As a member of the American College of Sports Medicine, Jack H. Scaff Jr., M.D., F.A.C.S.M., is part of a panel of experts who, from time to time, are consulted by organizations such as the New York Times or the Wall Street Journal on various questions about sports and health. The members of the American College of Sports Medicine endeavor to set those seeking their input onto the path of accurate information.
Recently, we have been reading a lot in the paper about football injuries and concussions. What you have to remember is that football is a blood sport and that is why we watch the games. The same can be said of the Indianapolis 500, people don’t go to watch the driving, they go for the accidents!
We watch these kinds of sports for blood and guts. While this may be good for fundraisers, when you see a kid in a wheelchair for the rest of their lives it is not so nice.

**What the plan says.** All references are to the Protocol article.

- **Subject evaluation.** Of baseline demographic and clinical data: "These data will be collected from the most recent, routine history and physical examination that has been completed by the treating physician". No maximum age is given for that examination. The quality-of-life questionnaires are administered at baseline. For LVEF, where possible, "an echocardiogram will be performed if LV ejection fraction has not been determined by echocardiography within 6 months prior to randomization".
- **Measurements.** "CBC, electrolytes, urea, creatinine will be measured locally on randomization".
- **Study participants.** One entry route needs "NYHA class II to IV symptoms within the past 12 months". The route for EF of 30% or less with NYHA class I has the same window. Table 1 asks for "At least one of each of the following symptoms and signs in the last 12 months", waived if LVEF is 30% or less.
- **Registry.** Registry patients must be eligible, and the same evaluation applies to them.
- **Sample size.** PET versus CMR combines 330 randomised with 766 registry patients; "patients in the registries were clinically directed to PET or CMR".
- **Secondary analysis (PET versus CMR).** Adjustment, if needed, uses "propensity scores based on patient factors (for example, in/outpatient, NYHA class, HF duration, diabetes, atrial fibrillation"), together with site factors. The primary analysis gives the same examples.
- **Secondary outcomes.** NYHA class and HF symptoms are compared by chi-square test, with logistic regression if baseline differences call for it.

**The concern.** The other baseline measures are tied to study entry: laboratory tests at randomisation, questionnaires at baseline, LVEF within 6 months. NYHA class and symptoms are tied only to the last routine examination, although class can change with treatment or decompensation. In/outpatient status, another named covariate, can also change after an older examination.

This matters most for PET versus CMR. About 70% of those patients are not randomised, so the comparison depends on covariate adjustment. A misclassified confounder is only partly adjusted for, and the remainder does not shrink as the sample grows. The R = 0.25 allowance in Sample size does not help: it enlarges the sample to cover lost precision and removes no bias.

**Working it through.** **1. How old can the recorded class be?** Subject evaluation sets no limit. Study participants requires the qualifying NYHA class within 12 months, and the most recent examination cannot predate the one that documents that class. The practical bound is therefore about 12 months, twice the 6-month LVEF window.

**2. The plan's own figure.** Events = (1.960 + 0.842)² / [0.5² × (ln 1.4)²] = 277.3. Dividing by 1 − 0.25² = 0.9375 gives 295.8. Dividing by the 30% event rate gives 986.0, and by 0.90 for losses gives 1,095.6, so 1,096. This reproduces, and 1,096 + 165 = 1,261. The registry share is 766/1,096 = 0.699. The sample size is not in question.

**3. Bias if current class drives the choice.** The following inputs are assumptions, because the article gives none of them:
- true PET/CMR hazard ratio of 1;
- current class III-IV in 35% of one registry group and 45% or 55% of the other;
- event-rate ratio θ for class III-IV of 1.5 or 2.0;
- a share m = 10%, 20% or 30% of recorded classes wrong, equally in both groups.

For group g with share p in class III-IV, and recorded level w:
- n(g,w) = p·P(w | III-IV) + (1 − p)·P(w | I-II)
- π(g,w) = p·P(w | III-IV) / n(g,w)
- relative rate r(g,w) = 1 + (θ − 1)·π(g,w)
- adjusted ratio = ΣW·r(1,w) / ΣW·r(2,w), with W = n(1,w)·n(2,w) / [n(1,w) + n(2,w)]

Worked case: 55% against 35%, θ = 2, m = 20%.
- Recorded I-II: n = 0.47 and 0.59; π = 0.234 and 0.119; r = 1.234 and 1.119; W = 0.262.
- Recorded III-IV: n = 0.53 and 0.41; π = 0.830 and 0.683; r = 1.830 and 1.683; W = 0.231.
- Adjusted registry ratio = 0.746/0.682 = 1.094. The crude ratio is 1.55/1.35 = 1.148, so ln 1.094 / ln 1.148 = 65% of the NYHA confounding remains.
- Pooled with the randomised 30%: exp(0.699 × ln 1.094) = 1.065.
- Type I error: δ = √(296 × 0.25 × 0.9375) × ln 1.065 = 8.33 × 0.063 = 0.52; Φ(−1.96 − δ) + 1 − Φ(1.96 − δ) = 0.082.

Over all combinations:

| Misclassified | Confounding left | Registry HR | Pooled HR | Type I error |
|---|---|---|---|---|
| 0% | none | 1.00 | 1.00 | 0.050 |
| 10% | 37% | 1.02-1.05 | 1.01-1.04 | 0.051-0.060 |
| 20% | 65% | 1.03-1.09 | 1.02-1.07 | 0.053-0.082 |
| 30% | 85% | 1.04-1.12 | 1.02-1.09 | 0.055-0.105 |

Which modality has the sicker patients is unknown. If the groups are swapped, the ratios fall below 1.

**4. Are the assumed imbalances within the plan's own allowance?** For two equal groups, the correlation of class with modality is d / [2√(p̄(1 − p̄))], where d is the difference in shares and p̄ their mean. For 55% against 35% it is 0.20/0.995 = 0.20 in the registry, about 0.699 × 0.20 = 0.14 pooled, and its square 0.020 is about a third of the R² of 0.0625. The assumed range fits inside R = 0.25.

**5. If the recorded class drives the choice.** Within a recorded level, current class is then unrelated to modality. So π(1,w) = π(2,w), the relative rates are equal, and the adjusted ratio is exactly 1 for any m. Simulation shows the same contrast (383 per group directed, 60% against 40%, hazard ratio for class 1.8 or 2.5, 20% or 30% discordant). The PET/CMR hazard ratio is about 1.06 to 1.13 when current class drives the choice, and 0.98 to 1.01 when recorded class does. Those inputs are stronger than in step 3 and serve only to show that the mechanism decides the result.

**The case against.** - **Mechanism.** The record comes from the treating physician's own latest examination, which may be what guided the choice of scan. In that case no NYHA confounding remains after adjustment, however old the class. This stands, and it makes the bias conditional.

In sports like football, the reason we provide more and more protection is so that we cut down on the small injuries, …and get more of the bigger injuries. But people won’t believe that, they say, “That’s not true, we’re doing it to protect the players!”
Well, … let’s look at it the other way. Look at rugby players. They wear a lot less protective equipment and they’re a blood sport too and they never get head injuries; they get dislocated shoulders, and broken arms are the badge of honor in that sport. Notice that in soccer the players wear virtually no equipment at all, … and nobody gets hurt, …and we don’t watch soccer.
If you are against kids getting concussions, or even pro football players, just think about it: We like blood and guts sports. So if that’s what you like, be prepared for the side effects, but don’t say we’ve got to do something, because there are things that we can do.